“Go” is an apt name for the 11-year retrospective that Sarah Skaggs presented at Danspace St. Mark’s in mid June. Skaggs is a going choreographer. She likes feet to stride, scamper, skitter, hop, skip, race. When a piece finishes, you half expect to see the web of paths the dancers have traced light up. The music she favors either pounds out a beat (Chemical Brothers) or swells in a sonorous wash (Balanescu Quartet) for footsteps to punctuate. At her concerts, as in a club, the sound keeps going, one piece segueing into another.
The traveling doesn’t rule out sustained moments, or poses held for a second. Nor does the high-energy choreography focus only on feet. The dancers lash and swing their arms; they make small, precise gestures. They rock their torsos around that stepping base. The amount of variety Skaggs achieves within the parameters she sets is surprising. Her terrific 1990 solo Prelude for Salome, to a mix of sounds featuring a revivalist in full cry, seems to be born from revelation. Skaggs works at control, exact and exacting; her hands put things in their places. But she keeps flying into frenzy with that voice. On the other hand, Melissa Wynn, performing the 1997 Mother, is a serene woman warrior—not running but treading in place, pacing as her shadow lengthens on the wall behind her, advancing and retreating. Wynn’s subtly expressive performing conveys specific danger zones, attacks, moments of doubt; she pulls thoughts and questions out of the air. In the new and longer Moondog Solos, Skaggs, a trim, composed demon, whips herself through a marathon.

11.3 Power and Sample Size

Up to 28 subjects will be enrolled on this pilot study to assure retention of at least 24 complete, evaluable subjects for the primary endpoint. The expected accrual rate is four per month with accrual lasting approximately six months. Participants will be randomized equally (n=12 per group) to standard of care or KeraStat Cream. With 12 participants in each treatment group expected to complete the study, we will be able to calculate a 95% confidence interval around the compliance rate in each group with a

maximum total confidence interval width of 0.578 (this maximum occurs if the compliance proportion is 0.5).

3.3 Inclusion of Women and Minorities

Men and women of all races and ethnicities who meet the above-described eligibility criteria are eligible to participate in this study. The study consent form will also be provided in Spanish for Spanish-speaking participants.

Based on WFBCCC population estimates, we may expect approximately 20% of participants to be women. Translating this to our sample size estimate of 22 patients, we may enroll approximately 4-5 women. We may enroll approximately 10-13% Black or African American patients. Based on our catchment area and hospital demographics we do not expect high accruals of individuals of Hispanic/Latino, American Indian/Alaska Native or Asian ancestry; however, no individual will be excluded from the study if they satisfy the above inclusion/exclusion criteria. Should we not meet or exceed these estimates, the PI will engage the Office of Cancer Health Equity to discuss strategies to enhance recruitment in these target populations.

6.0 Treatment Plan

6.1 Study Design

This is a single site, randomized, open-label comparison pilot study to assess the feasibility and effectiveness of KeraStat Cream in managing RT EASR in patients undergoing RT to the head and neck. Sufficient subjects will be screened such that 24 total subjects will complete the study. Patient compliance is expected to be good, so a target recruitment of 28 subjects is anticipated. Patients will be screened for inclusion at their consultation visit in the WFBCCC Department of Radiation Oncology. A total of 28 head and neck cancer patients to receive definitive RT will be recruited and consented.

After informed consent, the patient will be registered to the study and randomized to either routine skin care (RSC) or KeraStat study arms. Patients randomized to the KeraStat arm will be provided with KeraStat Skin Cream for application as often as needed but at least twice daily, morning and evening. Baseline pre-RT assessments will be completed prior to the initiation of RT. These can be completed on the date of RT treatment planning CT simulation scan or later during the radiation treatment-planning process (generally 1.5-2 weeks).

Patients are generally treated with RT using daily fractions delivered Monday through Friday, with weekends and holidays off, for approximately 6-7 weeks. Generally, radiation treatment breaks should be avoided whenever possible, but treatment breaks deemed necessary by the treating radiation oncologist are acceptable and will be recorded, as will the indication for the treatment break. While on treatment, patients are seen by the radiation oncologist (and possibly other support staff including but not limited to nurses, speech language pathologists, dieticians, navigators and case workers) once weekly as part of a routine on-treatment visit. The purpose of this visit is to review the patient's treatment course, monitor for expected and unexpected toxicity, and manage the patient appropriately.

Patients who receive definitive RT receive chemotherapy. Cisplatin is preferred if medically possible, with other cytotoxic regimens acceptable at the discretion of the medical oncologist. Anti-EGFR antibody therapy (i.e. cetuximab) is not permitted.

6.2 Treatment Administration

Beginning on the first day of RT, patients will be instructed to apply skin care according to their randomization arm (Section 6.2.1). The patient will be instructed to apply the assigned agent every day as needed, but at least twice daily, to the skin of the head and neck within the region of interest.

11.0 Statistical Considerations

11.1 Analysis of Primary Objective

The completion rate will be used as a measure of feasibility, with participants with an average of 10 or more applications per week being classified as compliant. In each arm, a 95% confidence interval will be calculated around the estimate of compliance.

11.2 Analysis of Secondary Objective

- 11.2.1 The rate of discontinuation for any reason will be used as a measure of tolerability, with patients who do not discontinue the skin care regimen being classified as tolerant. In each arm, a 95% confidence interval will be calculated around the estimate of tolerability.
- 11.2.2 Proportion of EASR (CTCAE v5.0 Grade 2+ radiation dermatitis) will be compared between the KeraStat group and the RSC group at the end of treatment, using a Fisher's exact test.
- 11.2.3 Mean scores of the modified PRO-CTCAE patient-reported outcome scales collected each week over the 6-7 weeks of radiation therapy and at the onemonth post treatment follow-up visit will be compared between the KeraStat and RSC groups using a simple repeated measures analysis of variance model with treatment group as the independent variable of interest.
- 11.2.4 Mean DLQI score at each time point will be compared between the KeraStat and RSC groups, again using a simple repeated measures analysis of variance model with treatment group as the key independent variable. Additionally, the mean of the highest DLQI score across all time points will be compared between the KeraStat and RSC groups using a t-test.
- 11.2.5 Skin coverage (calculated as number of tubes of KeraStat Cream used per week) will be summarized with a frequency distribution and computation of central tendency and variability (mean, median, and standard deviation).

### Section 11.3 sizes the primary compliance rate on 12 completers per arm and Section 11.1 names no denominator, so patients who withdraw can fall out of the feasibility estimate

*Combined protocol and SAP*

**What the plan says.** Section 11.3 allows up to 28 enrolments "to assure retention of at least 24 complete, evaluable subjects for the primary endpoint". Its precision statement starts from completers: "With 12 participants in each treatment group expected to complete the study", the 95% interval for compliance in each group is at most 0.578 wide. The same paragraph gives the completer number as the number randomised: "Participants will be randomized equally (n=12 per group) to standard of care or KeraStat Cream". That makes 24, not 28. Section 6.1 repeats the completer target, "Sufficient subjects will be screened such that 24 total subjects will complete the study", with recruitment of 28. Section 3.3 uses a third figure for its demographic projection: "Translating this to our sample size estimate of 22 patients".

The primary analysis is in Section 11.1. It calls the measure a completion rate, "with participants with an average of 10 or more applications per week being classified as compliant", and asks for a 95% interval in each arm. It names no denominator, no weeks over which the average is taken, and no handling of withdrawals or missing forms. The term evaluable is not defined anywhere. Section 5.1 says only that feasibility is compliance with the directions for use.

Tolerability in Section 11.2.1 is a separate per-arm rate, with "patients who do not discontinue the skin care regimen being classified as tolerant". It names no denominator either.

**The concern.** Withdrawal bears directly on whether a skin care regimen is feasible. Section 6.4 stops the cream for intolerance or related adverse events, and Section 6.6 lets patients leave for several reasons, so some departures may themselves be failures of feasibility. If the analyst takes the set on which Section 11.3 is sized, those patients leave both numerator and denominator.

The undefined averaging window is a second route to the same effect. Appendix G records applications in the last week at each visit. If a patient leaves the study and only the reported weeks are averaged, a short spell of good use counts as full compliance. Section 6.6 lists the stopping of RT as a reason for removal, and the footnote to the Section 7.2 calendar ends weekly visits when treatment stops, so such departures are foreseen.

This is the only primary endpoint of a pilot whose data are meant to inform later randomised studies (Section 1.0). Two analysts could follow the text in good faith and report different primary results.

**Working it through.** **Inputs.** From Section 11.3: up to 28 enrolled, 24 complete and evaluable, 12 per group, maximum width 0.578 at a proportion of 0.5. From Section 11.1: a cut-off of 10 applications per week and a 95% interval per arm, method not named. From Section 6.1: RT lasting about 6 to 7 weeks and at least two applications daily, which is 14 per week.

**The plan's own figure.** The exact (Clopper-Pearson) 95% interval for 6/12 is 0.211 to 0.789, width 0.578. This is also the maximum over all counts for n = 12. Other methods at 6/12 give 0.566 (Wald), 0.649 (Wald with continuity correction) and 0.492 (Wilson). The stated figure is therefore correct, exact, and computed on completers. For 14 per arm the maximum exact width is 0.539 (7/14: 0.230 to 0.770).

Both group works, the 2001 Get Out of the House, Part 1 and The Shaker Dance from Higher Ground (1993), focus on weaving energetic patterns with five dancers. In the earlier work, Eric Dunlap, Jae Gruenke, Jeremy Laverdure, Kathi McGowan, and Brittany Reese coil and unfurl their paths with the sprightly and companionable fervor of the sect that gives the piece its title. In the newer and more complex work, they not only tear around, they grapple in pairs, fall to the floor and do exercises, bow into yoga poses, and squat, hands folded, to scrutinize us.
As counterpoint to the vigor, Reese and Laverdure perform a duet from Paradise (2000) lying on the altar platform like sphinxes. Yet, bathed in the sweet chords of David Byrne’s “Machu Picchu,” they twist to look heavenward even as they nestle against each other or reach out a gentle hand.
Earl Mosley didn’t name his company Diversity of Dance for nothing. Four other choreographers contributed works to the Joyce Soho performance I saw week before last. Mosley aims for variety in his own pieces too. The nine women in Breaths stride in, take flowered frocks off a clothesline, and greet each other warmly. Dressed, they become a vibrant army, goaded by Sweet Honey in the Rock. In 1-2-3, two couples—the vivid, playful Asha Thomas with Clifton Brown and the graver Alenka Cizmesija with Brian Brooks—spell each other dancing to Don Braden and his jazz band. The first boasts strong, hot-blooded dancing, its overuse of unison alleviated by a nice duet for Cizmesija and Nellesa Walthowr and an angry stint on a chair by Tina Bush. In 1-2-3, Mosley is out of step with Braden’s music, the choreography appliquéd over that rhythmic cleverness, not stitched to it.